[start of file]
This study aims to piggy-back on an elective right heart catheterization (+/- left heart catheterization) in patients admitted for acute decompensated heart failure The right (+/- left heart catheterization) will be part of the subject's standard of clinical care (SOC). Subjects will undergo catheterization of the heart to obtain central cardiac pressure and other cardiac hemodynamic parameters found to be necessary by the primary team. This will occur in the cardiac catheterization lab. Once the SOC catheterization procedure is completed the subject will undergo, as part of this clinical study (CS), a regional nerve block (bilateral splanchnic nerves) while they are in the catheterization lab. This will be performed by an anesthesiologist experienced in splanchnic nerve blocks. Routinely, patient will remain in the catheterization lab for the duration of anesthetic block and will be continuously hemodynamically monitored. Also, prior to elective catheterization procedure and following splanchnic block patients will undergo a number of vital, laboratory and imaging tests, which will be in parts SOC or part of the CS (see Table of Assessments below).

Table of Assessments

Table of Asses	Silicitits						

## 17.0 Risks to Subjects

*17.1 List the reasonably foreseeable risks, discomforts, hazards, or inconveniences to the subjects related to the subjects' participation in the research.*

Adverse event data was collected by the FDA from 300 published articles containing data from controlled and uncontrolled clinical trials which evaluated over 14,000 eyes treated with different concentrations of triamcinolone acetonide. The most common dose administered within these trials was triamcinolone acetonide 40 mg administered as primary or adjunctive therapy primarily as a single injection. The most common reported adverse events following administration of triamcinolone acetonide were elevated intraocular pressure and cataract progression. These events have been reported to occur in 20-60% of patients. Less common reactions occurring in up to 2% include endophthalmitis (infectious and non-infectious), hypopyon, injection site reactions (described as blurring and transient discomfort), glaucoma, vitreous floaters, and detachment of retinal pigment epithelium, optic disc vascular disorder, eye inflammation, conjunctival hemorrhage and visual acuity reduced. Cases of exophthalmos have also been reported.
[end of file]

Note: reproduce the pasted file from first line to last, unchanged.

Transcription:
This study aims to piggy-back on an elective right heart catheterization (+/- left heart catheterization) in patients admitted for acute decompensated heart failure The right (+/- left heart catheterization) will be part of the subject's standard of clinical care (SOC). Subjects will undergo catheterization of the heart to obtain central cardiac pressure and other cardiac hemodynamic parameters found to be necessary by the primary team. This will occur in the cardiac catheterization lab. Once the SOC catheterization procedure is completed the subject will undergo, as part of this clinical study (CS), a regional nerve block (bilateral splanchnic nerves) while they are in the catheterization lab. This will be performed by an anesthesiologist experienced in splanchnic nerve blocks. Routinely, patient will remain in the catheterization lab for the duration of anesthetic block and will be continuously hemodynamically monitored. Also, prior to elective catheterization procedure and following splanchnic block patients will undergo a number of vital, laboratory and imaging tests, which will be in parts SOC or part of the CS (see Table of Assessments below).

Table of Assessments

Table of Asses	Silicitits						

## 17.0 Risks to Subjects

*17.1 List the reasonably foreseeable risks, discomforts, hazards, or inconveniences to the subjects related to the subjects' participation in the research.*

Adverse event data was collected by the FDA from 300 published articles containing data from controlled and uncontrolled clinical trials which evaluated over 14,000 eyes treated with different concentrations of triamcinolone acetonide. The most common dose administered within these trials was triamcinolone acetonide 40 mg administered as primary or adjunctive therapy primarily as a single injection. The most common reported adverse events following administration of triamcinolone acetonide were elevated intraocular pressure and cataract progression. These events have been reported to occur in 20-60% of patients. Less common reactions occurring in up to 2% include endophthalmitis (infectious and non-infectious), hypopyon, injection site reactions (described as blurring and transient discomfort), glaucoma, vitreous floaters, and detachment of retinal pigment epithelium, optic disc vascular disorder, eye inflammation, conjunctival hemorrhage and visual acuity reduced. Cases of exophthalmos have also been reported.